As flights begin to touch down on tarmacs, bringing Afghan refugees to Canada, advocates say the federal government urgently needs to revise its current resettlement programs to better meet the needs of Afghans left in precarious situations.
“The crisis in Afghanistan will be an opportunity for the government to recognize that they have [additional] tools that are available to them,” said Janet Dench, the executive director with Canadian Council for Refugees (CCR), in an interview with New Canadian Media.
“Maybe they will see that [a] more flexible use of the temporary resident permit could be [one] good solution, not just in this particular crisis, but in many other situations.”
In July 2021, the federal government announced a special immigration program for Afghan nationals whose work included “a significant or enduring relationship with the Government of Canada.” This includes Afghans who have worked as interpreters with the Canadian Armed Forces and current or previous local staff of the Embassy of Canada to Afghanistan.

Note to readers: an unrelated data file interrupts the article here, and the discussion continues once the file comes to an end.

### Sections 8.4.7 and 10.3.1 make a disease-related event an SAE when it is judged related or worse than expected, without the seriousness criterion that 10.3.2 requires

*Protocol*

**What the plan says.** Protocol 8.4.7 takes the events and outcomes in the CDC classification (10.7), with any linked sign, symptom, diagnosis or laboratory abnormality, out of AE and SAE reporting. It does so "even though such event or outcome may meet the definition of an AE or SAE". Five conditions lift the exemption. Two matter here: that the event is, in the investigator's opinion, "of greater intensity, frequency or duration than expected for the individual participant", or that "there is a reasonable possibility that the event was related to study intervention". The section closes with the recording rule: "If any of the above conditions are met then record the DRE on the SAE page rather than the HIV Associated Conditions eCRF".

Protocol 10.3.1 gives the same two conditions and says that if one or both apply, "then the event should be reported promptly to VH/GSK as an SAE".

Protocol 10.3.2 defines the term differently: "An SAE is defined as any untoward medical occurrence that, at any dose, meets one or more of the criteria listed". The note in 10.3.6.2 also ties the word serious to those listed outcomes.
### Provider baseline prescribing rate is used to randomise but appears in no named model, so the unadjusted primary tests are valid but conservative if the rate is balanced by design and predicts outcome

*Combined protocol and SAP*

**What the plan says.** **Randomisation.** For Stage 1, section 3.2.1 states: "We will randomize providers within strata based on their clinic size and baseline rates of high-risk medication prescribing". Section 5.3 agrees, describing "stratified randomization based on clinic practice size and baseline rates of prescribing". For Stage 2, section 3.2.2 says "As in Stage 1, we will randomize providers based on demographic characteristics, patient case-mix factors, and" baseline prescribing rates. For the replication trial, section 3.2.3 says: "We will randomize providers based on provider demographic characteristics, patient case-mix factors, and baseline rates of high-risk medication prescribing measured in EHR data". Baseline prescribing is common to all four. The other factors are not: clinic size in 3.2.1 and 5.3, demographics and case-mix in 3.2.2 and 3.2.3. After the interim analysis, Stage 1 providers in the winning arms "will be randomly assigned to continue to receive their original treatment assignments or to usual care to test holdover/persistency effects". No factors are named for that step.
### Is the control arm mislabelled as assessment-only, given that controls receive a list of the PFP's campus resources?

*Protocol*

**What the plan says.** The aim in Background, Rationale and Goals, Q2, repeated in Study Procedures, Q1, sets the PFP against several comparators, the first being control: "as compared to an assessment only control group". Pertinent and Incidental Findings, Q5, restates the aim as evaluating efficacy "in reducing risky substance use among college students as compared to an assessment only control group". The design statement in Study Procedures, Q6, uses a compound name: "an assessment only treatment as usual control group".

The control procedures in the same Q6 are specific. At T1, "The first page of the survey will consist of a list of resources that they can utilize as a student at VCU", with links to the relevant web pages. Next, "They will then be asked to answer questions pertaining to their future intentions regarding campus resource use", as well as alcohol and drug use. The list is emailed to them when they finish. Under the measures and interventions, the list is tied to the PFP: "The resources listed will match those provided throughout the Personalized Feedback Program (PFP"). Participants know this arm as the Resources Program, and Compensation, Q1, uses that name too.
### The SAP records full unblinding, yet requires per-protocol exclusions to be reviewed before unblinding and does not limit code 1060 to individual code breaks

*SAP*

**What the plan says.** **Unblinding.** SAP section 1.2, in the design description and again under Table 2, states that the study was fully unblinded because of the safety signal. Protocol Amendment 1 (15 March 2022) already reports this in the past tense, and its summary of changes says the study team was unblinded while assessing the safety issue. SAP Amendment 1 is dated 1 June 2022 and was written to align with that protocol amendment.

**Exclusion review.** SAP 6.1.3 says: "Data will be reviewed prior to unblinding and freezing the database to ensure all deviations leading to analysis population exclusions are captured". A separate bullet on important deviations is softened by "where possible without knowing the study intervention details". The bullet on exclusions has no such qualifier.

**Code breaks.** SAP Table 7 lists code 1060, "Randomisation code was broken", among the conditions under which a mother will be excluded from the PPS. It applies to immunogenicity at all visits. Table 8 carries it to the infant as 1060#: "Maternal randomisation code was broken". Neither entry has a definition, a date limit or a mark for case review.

An expanded resettlement program was announced by Immigration, Refugees and Citizenship Canada (IRCC) on August 13. A special humanitarian program is now open to Afghan nationals outside the country with no durable solution in their current location. This includes women leaders, human rights advocates, journalists and people who assisted Canadian journalists, persecuted religious minorities, LGBTI individuals, and their immediate family members.
The program is also open to family members in Afghanistan of people who assisted the Government of Canada who have already been resettled in Canada. In addition, IRCC has committed to prioritizing family sponsorship applications and temporary resident extensions for Afghans currently in Canada.
Recommendations Provided to Government
In their recent recommendations to the Canadian government, CCR highlighted the need for a more transparent way for Canadians – especially those of Afghan descent – to “name people in need of urgent protection” for consideration in these resettlement programs.